3) Handling long output from module avail which may not fit into a single terminal window:

Piping the output to less using a bourne shell (e.g. bash):

`( module avail ) 2>&1 | less`

Piping the output to lessusing a c shell (e.g. tcsh):

`( module avail ) | & less`

Hierarchical environment modules

To manage the plethora of software packages resulting from all the relevant combinations of compilers and MPI libraries, we have decided to organize the environment module system for accessing these packages in a natural hierarchical manner. Compilers (gcc, intel) are located on the uppermost level, depending libraries (e.g., MPI) on the second level, more depending libraries on a third level. This means that not all the modules are visible initially: only after loading a compiler module, will the modules depending on this become available. Similarly, loading an MPI module in addition will make the modules depending on the MPI library available.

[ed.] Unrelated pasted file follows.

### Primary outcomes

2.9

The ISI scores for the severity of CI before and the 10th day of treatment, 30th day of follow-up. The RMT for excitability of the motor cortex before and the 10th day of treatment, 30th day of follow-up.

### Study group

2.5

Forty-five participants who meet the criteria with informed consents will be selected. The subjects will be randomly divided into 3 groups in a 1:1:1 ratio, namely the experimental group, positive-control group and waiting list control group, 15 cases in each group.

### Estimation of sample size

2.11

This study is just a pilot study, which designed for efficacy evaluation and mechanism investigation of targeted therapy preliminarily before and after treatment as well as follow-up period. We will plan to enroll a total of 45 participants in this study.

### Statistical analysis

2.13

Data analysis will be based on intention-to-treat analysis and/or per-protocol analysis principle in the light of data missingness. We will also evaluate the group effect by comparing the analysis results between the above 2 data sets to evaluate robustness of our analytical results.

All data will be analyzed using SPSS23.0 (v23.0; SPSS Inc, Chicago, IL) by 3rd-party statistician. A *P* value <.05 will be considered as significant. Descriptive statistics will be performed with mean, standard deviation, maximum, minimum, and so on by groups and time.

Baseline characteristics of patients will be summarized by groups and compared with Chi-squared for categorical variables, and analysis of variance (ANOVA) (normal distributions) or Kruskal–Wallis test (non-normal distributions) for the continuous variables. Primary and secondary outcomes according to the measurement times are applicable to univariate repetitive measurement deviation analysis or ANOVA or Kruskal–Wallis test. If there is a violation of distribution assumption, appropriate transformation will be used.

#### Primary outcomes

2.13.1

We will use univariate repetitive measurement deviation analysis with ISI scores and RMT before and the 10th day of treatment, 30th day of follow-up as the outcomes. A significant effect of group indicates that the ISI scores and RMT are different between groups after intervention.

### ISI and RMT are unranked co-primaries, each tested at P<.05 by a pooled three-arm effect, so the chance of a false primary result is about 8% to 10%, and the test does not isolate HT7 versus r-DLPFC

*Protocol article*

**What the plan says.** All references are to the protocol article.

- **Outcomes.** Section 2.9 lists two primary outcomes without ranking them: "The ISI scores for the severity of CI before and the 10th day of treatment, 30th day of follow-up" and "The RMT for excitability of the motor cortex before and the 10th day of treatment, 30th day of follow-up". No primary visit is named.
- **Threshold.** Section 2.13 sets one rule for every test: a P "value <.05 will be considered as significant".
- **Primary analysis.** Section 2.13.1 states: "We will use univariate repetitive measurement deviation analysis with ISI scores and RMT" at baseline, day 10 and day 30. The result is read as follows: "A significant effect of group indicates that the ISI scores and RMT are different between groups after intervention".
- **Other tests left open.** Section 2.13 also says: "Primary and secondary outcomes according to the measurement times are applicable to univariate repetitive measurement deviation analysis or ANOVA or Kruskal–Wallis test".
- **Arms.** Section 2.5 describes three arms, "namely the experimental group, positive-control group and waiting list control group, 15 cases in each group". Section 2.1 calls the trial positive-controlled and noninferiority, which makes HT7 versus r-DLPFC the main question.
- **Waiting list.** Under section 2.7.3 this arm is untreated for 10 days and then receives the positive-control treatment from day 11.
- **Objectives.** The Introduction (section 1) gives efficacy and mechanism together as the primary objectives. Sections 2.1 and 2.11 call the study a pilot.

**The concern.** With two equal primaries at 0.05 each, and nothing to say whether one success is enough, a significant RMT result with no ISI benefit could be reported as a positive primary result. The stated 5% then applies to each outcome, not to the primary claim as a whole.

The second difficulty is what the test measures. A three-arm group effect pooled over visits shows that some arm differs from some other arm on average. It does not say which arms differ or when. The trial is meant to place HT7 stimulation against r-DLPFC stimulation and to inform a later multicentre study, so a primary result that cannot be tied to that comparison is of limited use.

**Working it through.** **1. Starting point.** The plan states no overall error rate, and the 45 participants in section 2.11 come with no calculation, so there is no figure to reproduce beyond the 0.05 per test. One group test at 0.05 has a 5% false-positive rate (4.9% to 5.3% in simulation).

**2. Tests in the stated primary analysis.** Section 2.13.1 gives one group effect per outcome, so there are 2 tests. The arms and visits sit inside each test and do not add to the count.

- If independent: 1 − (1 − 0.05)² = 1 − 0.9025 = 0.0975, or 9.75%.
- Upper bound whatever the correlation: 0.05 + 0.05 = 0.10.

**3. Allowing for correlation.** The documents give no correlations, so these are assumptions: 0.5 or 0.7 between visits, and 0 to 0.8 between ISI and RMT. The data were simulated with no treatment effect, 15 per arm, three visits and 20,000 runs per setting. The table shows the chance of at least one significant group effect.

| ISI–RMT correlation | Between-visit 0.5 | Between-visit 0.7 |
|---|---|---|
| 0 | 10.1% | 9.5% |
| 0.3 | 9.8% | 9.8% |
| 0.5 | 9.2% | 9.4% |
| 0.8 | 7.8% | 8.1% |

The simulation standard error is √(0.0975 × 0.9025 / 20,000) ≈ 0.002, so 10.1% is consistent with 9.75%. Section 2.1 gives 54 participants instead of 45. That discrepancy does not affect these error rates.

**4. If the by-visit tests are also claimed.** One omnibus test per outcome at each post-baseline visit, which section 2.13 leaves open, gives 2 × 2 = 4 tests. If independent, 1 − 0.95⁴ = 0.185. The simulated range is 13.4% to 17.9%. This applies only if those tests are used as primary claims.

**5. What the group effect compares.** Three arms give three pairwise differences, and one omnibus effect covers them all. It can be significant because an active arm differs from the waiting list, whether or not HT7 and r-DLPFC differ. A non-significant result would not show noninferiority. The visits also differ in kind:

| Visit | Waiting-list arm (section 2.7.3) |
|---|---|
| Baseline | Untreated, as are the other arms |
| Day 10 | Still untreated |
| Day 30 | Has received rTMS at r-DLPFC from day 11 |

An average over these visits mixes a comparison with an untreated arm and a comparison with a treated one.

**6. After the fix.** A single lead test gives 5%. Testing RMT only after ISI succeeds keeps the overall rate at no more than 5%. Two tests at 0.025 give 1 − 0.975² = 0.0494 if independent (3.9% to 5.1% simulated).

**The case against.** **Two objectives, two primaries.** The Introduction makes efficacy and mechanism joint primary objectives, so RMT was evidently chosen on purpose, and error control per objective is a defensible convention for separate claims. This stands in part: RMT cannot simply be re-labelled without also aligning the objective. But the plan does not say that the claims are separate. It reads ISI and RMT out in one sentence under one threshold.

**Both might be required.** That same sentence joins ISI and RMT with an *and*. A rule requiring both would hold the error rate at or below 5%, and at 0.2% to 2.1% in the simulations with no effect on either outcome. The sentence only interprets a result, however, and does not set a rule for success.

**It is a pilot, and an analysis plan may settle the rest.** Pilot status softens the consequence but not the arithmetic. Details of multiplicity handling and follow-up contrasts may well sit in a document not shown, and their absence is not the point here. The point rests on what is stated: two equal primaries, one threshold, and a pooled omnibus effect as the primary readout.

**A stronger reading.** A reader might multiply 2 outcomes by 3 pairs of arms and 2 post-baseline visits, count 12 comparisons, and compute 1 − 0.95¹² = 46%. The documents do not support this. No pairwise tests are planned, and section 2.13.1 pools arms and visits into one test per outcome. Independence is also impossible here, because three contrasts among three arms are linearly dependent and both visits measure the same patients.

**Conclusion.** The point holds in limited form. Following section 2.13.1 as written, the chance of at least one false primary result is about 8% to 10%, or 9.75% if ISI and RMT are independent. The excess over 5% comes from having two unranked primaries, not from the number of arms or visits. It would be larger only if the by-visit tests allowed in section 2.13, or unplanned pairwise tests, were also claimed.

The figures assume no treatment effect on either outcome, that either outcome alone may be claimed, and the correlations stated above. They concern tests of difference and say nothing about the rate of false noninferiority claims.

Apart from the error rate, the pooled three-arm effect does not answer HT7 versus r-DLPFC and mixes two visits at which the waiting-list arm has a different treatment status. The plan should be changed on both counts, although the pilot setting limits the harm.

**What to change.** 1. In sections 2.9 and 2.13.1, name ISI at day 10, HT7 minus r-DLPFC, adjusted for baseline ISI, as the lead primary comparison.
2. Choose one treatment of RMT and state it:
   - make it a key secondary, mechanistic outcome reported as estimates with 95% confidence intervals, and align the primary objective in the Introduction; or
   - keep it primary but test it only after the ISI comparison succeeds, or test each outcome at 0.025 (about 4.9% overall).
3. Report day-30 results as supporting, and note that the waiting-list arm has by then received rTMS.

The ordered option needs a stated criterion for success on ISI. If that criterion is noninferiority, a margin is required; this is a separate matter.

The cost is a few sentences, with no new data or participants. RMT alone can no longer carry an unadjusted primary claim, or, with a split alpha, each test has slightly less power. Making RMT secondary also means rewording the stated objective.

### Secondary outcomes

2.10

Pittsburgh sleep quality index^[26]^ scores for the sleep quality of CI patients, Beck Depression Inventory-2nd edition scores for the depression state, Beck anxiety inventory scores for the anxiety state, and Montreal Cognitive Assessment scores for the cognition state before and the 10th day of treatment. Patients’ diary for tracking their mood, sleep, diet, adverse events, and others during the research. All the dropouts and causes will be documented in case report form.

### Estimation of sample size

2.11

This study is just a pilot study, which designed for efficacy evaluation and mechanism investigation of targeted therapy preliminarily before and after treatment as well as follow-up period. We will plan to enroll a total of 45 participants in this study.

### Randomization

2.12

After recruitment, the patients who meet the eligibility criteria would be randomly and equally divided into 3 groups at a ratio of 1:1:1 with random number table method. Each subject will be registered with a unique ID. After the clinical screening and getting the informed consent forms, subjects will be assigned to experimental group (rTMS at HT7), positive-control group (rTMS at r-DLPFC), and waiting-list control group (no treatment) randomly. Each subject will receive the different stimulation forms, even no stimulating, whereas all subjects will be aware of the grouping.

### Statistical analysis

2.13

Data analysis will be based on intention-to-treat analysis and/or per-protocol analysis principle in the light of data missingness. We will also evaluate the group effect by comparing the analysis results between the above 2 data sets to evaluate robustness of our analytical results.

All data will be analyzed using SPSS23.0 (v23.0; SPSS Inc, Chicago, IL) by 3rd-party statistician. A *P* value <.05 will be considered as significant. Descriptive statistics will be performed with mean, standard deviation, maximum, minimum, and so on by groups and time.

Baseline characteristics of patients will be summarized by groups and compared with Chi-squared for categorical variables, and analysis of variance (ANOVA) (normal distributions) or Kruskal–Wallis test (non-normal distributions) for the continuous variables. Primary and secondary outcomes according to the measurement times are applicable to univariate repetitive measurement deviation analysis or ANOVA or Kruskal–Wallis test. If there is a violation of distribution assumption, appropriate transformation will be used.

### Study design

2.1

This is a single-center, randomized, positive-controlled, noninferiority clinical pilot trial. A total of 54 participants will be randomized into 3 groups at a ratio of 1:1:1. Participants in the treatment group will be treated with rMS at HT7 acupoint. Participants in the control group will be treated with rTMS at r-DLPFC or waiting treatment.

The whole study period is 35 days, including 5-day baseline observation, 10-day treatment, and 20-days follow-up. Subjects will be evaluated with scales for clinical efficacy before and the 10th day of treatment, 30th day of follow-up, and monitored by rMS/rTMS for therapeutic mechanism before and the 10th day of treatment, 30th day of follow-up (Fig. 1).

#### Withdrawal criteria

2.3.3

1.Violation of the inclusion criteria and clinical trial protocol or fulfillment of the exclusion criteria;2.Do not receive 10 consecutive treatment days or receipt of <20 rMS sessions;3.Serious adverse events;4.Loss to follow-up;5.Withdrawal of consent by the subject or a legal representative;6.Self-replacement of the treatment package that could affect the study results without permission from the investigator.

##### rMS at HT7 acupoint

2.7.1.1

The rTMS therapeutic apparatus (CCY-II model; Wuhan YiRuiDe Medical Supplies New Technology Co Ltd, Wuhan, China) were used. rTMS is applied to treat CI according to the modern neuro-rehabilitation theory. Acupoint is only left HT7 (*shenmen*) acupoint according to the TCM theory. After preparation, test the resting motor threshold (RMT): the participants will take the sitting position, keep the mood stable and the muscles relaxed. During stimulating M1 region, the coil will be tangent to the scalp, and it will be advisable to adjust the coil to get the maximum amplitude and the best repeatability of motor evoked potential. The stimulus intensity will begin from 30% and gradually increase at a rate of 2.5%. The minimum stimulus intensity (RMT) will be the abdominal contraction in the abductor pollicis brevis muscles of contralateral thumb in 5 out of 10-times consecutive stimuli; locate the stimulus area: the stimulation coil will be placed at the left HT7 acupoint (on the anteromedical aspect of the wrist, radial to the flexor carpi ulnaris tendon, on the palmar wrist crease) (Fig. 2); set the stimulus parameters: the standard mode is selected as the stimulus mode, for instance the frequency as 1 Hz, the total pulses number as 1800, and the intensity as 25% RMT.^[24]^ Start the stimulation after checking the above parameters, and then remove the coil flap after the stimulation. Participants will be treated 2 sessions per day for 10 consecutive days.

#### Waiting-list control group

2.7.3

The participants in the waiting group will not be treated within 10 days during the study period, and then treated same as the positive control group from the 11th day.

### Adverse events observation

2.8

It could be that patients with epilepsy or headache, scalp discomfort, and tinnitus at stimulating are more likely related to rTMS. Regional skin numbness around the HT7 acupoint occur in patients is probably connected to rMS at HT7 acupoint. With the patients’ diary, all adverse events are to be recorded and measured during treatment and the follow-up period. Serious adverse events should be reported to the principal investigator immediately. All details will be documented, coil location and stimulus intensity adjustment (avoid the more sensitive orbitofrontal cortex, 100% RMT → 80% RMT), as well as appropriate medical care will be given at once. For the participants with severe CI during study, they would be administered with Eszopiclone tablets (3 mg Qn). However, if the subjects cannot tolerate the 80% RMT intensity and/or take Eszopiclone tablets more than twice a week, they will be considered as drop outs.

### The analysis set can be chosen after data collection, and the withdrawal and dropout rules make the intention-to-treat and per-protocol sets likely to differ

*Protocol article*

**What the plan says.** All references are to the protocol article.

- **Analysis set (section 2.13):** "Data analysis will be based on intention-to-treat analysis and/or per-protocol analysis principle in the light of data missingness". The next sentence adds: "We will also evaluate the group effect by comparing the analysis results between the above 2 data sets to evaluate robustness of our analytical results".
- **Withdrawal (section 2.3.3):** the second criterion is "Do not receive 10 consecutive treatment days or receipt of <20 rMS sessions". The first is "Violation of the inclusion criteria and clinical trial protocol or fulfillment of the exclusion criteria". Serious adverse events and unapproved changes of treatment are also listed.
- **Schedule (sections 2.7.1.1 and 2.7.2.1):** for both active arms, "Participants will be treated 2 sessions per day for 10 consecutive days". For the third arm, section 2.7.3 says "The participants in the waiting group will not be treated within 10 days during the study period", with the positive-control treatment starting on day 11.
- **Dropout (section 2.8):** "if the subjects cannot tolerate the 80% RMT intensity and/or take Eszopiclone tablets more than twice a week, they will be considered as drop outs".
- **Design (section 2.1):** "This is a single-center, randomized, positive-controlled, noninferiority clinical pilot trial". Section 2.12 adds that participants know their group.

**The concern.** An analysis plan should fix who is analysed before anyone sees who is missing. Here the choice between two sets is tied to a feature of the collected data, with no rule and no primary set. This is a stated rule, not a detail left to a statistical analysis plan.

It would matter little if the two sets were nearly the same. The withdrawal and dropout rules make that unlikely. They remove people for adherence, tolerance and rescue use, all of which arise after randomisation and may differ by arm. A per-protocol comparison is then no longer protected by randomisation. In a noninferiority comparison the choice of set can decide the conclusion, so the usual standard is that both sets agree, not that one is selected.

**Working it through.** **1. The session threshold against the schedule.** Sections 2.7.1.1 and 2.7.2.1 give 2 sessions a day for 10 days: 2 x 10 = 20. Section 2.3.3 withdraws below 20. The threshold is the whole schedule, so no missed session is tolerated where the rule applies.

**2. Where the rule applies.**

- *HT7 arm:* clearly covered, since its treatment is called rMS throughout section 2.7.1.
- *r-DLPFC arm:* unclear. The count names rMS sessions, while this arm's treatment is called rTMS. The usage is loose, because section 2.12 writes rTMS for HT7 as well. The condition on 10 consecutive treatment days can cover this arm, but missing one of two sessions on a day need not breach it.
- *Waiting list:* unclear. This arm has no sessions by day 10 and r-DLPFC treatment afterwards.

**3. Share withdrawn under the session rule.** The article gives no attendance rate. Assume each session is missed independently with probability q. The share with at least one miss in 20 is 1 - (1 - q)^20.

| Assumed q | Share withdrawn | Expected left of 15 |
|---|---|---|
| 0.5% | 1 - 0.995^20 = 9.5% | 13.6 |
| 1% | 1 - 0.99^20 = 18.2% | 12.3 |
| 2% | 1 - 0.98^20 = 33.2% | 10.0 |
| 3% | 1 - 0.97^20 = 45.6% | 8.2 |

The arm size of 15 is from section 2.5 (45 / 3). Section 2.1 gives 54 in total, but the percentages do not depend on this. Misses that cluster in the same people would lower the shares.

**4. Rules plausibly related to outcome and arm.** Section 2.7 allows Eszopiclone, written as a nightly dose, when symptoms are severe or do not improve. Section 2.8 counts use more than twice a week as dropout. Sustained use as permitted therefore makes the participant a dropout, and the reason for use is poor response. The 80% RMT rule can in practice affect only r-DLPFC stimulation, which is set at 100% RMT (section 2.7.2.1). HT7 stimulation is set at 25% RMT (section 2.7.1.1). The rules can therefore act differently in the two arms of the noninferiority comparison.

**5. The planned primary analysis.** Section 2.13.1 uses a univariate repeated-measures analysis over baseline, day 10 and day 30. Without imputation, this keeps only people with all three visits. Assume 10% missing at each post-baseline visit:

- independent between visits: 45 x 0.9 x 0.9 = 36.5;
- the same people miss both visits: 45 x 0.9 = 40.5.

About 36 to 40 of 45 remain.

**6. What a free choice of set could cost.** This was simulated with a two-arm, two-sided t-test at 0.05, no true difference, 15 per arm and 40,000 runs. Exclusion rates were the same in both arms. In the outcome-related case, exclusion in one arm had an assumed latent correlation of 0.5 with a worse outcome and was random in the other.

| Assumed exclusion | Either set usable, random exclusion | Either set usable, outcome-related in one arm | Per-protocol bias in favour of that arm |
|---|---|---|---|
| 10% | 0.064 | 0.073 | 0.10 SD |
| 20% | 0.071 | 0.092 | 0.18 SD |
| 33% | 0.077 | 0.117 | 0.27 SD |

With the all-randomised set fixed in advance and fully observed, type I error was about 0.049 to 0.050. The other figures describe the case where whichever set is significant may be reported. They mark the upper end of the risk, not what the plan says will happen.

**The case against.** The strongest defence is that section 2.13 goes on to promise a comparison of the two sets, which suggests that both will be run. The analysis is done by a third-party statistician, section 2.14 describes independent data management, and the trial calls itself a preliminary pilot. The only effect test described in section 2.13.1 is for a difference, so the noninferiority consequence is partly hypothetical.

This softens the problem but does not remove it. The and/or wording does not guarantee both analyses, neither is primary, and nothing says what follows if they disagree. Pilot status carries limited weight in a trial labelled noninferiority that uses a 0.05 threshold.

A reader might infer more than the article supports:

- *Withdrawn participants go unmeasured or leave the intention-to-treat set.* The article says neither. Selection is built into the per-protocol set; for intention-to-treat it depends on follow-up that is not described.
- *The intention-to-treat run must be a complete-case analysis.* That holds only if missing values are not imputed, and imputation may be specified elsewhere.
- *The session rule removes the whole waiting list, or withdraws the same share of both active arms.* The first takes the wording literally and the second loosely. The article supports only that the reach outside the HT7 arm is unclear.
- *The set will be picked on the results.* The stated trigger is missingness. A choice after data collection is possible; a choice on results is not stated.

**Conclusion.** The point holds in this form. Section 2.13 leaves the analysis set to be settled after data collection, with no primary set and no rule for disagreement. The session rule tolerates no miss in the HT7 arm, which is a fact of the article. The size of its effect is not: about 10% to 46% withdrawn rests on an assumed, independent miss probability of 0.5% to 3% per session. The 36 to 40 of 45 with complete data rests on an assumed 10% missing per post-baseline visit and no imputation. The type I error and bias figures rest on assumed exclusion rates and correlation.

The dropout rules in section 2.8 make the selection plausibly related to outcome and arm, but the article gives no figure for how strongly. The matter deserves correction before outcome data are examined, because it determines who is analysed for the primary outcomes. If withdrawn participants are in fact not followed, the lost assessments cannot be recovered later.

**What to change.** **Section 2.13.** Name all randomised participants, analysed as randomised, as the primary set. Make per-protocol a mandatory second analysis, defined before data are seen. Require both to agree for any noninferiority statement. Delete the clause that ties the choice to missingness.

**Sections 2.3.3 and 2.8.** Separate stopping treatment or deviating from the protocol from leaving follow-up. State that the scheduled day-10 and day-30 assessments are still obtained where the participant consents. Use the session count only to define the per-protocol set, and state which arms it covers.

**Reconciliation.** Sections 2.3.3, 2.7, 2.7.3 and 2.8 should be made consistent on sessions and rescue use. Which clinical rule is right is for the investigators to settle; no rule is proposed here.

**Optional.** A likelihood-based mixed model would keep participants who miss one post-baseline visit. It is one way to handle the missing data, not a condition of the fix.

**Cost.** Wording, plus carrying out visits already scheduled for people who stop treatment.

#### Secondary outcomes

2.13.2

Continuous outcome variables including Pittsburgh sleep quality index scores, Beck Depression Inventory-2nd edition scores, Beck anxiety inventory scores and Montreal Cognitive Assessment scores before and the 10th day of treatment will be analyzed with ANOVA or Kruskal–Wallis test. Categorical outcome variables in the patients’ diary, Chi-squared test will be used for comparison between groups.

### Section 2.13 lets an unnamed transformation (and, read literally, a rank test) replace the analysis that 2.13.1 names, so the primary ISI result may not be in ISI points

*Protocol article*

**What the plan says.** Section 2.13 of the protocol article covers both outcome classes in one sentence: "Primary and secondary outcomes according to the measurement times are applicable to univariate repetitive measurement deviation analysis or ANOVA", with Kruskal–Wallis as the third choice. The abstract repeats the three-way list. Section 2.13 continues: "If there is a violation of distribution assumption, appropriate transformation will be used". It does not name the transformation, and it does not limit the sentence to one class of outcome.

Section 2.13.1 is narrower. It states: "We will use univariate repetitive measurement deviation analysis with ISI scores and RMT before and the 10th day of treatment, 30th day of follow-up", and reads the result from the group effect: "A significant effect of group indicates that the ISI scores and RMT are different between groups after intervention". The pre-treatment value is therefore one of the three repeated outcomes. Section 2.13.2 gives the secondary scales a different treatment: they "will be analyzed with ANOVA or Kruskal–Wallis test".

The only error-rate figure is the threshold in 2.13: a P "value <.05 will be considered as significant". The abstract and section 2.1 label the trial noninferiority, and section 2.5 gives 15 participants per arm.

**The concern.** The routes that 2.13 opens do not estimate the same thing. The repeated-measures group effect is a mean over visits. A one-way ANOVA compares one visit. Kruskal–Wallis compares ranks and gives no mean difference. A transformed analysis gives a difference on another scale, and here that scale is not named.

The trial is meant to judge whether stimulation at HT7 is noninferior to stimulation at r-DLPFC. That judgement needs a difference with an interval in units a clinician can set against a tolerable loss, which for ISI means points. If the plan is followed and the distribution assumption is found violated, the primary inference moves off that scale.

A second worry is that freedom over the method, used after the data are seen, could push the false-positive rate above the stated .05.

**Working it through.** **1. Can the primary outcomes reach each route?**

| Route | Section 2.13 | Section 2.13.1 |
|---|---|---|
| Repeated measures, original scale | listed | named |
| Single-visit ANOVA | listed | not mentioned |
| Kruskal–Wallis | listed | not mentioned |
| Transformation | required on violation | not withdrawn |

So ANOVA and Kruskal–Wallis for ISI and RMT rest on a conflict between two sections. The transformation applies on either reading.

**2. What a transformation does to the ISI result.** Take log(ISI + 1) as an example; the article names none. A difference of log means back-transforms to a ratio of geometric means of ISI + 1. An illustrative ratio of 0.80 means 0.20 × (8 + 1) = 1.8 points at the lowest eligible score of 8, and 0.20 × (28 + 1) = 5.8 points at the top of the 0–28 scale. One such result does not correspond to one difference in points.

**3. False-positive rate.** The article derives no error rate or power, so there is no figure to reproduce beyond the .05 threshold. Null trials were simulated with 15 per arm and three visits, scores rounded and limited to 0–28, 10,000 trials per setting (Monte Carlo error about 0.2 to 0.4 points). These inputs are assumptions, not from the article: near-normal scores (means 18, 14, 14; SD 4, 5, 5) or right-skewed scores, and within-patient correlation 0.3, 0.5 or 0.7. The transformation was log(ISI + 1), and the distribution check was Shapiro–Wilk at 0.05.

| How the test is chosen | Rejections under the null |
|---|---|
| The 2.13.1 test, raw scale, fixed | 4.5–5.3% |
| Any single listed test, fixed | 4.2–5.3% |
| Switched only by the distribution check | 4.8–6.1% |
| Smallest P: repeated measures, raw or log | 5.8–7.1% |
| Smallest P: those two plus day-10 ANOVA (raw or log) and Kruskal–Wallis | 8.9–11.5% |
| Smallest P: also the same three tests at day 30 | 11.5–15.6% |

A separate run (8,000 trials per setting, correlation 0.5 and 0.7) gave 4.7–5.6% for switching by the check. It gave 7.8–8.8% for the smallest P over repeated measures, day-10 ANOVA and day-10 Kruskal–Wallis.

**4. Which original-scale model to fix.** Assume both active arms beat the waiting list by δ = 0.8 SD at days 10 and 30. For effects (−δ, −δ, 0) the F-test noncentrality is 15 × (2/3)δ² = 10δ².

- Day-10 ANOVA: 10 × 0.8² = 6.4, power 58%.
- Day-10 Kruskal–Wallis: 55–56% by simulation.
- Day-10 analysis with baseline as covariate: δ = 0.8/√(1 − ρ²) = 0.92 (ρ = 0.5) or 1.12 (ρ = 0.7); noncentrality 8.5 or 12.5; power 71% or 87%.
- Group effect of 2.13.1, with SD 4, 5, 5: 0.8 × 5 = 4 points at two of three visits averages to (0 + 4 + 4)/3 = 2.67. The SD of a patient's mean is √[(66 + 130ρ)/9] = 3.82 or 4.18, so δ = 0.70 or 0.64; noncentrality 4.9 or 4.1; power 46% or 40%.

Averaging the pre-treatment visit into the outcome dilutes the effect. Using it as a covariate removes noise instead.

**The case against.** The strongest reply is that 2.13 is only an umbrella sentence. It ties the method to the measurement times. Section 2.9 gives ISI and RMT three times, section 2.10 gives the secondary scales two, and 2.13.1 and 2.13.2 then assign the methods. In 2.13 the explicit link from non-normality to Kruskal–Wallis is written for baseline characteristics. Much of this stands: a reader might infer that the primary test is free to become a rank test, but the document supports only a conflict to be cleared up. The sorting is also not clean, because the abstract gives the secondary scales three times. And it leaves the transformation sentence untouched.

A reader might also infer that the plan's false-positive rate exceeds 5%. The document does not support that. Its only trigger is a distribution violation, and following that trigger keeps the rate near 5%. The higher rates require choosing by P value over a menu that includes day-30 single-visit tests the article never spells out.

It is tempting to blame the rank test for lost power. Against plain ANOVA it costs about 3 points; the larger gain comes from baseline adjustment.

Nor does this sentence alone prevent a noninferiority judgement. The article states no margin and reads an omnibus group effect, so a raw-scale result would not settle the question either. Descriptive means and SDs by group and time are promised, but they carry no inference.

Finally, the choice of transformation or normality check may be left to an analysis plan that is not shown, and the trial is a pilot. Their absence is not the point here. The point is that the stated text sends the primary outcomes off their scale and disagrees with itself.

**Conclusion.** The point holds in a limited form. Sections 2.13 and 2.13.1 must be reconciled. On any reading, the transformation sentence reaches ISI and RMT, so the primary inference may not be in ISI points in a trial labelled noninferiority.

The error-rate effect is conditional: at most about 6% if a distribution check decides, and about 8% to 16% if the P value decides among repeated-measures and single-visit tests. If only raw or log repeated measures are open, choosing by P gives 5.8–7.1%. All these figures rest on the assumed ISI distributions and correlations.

Note that for newer systems (starting with raven), no defaults are set for compilers and MPI libraries and no modules are pre-loaded. For older systems, after login, the Intel compiler, Intel MPI and Intel MKL module will be loaded by default. To start at the root of the environment modules hierarchy for those systems, issue ‘module purge’.

For example, the FFTW library compiled with a certain Intel compiler and a certain Intel MPI library can be loaded as follows: First, load the Intel compiler module using the command

module load intel/19.1.3